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The Athenaeum
Melbourne
Collins Street
The Athenaeum
Melbourne
Collins Street

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The White Hat Guide to

Athenaeum, Melbourne

Athenaeum Theatre  & Athenaeum Library

188 Collins Street  Melbourne
Website: Athenaeum Theatre

Athenaeum

Athenaeum

Melbourne


Melbourne’s first Mechanics’ Institute was formed in Collins Street in 1839 – well before the gold rush. It is still operating today which, we think, makes it Melbourne’s oldest public cultural institution. Like many Mechanics’ Institutes it soon had a library, smaller meeting rooms and a public hall complete with pipe organ. Mechanics’ Institutes proliferated across Victoria and in order to indicate that it was also suited to ladies and the rapidly growing middle classes it changed its name to The Athenaeum with its implication of the democratic principles of ancient Greece. The refurbished building was adorned with a statue of Athena who still solemnly grasps her spear and thrusts her breasts menacingly over Collins Street. The shops at the front were rented out and one was long occupied by Newmans Chocolates. (Before I get an angry email from Sarah I should explain that the sign on the shop had no apostrophe but their letterhead did. There’s a PhD in that for somebody.)

The Athenaeum Hall was the birthplace of that peculiarly Australian invention – the feature film. The History of the Kelly Gang first screened there and for the next ten years Australia remained practically the only country producing feature films. With the arrival of The Jazz Singer and the talkies, The Athenaeum became the first theatre in Melbourne that was wired for sound. The hall also hosted everything from fiery abstinence meetings to billiards tournaments to recitals by Nellie Melba to public lectures by Mark Twain. When the hall was in need of upgrading in the 1930s a fellow called John Wren stumped up the money. The Athenaeum Theatre (as it is now called) still operates today.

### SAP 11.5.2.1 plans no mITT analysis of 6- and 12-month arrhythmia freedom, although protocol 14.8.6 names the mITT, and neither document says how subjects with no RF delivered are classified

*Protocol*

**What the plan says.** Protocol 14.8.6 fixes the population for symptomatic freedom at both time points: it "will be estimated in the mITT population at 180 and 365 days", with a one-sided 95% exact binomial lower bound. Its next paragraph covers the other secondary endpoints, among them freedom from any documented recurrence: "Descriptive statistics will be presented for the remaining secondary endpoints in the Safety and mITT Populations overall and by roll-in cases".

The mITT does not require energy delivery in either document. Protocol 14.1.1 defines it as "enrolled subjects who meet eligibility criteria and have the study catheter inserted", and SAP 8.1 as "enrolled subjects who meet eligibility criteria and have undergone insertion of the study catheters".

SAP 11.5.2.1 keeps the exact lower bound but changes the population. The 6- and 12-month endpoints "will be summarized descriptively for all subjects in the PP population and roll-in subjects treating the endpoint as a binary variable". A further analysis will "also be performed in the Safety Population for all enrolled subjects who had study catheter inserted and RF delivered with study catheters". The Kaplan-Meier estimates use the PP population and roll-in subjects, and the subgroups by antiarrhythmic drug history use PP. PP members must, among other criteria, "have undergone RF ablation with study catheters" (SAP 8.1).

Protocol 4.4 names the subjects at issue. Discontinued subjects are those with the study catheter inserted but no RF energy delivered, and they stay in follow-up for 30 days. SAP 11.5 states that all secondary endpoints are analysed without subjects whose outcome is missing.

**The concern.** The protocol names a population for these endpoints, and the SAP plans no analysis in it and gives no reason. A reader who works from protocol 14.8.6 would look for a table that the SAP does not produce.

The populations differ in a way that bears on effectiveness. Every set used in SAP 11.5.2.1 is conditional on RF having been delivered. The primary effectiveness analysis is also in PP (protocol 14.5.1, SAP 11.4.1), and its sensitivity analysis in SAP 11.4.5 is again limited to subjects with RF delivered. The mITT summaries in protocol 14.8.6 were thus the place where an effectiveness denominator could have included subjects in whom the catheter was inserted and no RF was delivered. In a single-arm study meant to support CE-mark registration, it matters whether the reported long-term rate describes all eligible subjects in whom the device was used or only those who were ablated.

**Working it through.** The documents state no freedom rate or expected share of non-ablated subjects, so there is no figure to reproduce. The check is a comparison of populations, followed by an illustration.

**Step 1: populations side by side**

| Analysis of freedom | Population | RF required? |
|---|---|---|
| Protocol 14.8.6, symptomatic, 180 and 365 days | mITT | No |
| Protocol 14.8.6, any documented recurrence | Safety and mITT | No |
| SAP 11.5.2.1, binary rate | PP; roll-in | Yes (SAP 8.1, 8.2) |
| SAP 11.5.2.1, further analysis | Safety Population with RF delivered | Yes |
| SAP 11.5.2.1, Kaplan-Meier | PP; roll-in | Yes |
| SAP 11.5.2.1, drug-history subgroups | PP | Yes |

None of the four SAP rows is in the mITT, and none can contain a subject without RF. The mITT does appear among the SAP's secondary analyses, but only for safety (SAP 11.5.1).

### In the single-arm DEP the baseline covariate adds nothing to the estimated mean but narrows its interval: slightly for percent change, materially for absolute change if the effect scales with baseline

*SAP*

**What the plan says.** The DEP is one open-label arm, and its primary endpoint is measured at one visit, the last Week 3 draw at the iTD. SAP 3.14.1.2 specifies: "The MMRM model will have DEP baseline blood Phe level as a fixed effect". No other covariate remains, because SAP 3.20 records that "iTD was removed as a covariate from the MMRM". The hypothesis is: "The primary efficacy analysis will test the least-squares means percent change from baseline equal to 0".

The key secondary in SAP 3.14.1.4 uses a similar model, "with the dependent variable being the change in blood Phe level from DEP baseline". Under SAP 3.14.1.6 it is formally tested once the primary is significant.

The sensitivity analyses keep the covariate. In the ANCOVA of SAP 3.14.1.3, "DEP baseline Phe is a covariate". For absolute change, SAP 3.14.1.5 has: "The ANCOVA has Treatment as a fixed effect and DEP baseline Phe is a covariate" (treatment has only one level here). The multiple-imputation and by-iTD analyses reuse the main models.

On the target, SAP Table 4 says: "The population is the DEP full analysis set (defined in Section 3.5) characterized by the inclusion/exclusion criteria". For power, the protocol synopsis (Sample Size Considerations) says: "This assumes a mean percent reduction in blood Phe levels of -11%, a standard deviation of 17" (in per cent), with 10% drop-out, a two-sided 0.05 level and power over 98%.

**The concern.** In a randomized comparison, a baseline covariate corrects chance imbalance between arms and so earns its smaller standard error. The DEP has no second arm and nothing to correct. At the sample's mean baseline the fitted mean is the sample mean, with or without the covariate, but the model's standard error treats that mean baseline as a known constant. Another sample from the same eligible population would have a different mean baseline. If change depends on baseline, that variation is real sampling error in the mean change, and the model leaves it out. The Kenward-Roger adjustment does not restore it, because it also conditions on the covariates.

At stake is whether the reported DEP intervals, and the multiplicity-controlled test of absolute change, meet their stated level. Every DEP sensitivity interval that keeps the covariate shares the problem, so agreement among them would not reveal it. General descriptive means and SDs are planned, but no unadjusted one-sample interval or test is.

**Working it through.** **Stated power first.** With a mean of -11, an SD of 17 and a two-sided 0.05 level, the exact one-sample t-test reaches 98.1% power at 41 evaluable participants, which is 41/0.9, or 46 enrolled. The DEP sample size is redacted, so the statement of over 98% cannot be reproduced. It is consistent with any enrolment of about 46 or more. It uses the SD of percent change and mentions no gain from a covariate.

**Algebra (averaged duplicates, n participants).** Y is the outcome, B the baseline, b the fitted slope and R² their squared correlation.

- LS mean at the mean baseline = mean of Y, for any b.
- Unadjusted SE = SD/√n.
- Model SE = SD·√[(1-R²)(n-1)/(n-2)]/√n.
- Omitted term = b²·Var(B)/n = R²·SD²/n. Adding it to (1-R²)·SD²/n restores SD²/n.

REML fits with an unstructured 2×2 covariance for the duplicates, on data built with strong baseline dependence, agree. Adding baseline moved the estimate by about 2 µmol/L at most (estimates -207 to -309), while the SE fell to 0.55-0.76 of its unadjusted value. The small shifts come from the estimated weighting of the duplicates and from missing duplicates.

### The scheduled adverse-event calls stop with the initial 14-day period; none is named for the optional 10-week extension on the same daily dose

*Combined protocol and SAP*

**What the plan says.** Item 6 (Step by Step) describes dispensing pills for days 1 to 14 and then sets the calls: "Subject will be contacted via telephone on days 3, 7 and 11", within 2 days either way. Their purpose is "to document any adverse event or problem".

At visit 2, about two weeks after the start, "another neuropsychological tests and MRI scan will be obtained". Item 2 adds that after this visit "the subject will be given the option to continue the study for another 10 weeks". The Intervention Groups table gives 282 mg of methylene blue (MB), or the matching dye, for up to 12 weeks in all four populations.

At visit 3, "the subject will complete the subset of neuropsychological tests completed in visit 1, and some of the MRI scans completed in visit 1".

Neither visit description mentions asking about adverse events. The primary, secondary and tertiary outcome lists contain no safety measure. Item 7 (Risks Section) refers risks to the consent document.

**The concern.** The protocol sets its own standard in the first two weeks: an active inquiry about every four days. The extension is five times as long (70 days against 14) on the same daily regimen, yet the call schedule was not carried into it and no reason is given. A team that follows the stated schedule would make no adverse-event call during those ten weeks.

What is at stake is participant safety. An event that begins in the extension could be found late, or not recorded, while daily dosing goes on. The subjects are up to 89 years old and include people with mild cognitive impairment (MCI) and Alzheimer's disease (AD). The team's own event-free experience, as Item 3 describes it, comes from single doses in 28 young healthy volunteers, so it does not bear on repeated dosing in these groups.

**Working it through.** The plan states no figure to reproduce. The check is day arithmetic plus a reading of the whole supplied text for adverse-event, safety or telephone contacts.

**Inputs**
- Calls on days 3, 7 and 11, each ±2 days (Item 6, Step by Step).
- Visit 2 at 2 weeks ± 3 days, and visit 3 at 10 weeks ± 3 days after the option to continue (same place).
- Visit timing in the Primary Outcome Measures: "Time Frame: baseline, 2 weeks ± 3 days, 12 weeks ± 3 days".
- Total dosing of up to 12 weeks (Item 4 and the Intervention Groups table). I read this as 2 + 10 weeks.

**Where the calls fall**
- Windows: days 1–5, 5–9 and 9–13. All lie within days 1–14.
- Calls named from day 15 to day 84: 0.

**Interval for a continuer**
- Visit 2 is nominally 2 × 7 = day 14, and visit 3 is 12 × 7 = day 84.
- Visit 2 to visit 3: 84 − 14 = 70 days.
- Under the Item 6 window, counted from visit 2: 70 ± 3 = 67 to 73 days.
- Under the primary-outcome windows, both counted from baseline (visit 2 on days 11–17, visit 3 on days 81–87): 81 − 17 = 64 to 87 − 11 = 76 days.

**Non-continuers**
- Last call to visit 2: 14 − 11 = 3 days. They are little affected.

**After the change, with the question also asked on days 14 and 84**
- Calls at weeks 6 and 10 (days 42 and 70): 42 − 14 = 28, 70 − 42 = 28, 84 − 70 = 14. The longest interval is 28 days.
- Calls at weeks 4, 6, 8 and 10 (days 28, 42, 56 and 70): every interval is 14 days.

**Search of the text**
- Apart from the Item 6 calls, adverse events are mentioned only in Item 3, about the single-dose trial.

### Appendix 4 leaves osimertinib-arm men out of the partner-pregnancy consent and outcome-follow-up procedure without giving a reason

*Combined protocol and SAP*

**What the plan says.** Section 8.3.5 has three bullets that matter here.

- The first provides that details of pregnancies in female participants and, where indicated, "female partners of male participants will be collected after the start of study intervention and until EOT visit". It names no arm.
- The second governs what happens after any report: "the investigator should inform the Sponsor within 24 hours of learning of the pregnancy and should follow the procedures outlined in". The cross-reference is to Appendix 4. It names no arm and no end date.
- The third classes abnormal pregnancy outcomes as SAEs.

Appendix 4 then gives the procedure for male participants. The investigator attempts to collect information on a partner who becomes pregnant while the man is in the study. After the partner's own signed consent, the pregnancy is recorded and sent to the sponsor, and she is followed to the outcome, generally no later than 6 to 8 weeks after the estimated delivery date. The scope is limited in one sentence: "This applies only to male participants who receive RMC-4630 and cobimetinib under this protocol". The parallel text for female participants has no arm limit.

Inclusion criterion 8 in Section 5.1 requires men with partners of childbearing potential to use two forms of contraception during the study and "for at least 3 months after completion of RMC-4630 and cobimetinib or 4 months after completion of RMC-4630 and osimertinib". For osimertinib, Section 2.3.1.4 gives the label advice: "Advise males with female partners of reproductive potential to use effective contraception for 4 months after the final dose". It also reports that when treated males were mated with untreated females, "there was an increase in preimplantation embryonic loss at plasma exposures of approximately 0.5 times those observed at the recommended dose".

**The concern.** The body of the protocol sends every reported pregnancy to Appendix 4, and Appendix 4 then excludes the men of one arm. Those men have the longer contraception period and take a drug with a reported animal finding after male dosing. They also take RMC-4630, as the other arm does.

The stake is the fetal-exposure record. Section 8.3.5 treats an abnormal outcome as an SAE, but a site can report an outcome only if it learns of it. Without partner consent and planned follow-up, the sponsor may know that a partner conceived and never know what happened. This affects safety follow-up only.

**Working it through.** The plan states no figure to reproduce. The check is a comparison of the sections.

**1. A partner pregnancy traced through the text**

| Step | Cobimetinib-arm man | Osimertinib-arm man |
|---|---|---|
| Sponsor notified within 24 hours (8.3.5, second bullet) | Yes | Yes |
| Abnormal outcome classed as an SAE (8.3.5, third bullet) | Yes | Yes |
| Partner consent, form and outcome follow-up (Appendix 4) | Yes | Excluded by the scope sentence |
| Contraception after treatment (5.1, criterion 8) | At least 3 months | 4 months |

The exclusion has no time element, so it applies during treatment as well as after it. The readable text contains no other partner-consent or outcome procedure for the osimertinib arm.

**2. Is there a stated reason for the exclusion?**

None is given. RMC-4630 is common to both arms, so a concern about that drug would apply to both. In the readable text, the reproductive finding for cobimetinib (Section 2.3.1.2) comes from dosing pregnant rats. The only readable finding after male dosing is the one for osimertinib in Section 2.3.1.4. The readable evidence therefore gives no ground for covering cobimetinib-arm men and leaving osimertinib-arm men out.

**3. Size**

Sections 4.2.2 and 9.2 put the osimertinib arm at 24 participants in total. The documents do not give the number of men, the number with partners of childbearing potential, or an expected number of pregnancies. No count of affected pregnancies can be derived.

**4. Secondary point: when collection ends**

But the real hidden gem of the building is the library. We recommend you pay a visit one lunchtime (if you work in the city) or on your next shopping trip to town – tell them White Hat sent you. Here you will find a library straight from the past. The books are up to date but the quiet atmosphere and surroundings speak of many decades of quiet reading. It may not have the imposing elegance of the library in the Supreme Court or the grandeur of the domed reading room at the State Library which many an overseas student has adopted as their living room or the bustle of the nearby City Library which has free membership. What it does have is a quiet atmosphere in the middle of the city where you can get a cup of tea or coffee from the urn and sit down for a little while and enjoy the pleasure of words.

It remains a subscription library with a small annual fee.

But you don’t have to read a book to enjoy the atmosphere of the library. Simply enjoy the view out the windows to Collins Street below. Better still, find a chair, close your eyes and listen very closely. “Pop”. Hear that. That’s a button popping from the heaving bodice of the intense young lady engrossed in that romance novel. Hear those short sharp exhalations. That is the stately matron helping each of the dagger blows in the detective book. Crime fiction and biographies are the most popular categories with subscribers. And hear that strange scratching sound. That’s young Henry Sutton from Ballarat who taught himself all he needed to know in a Mechanics’ Institute library. He has discovered the ancient telephone switchboard that is on display there and is taking it apart to see how it works so that he can build a better one.

Some forthcoming performances at the Athenaeum:

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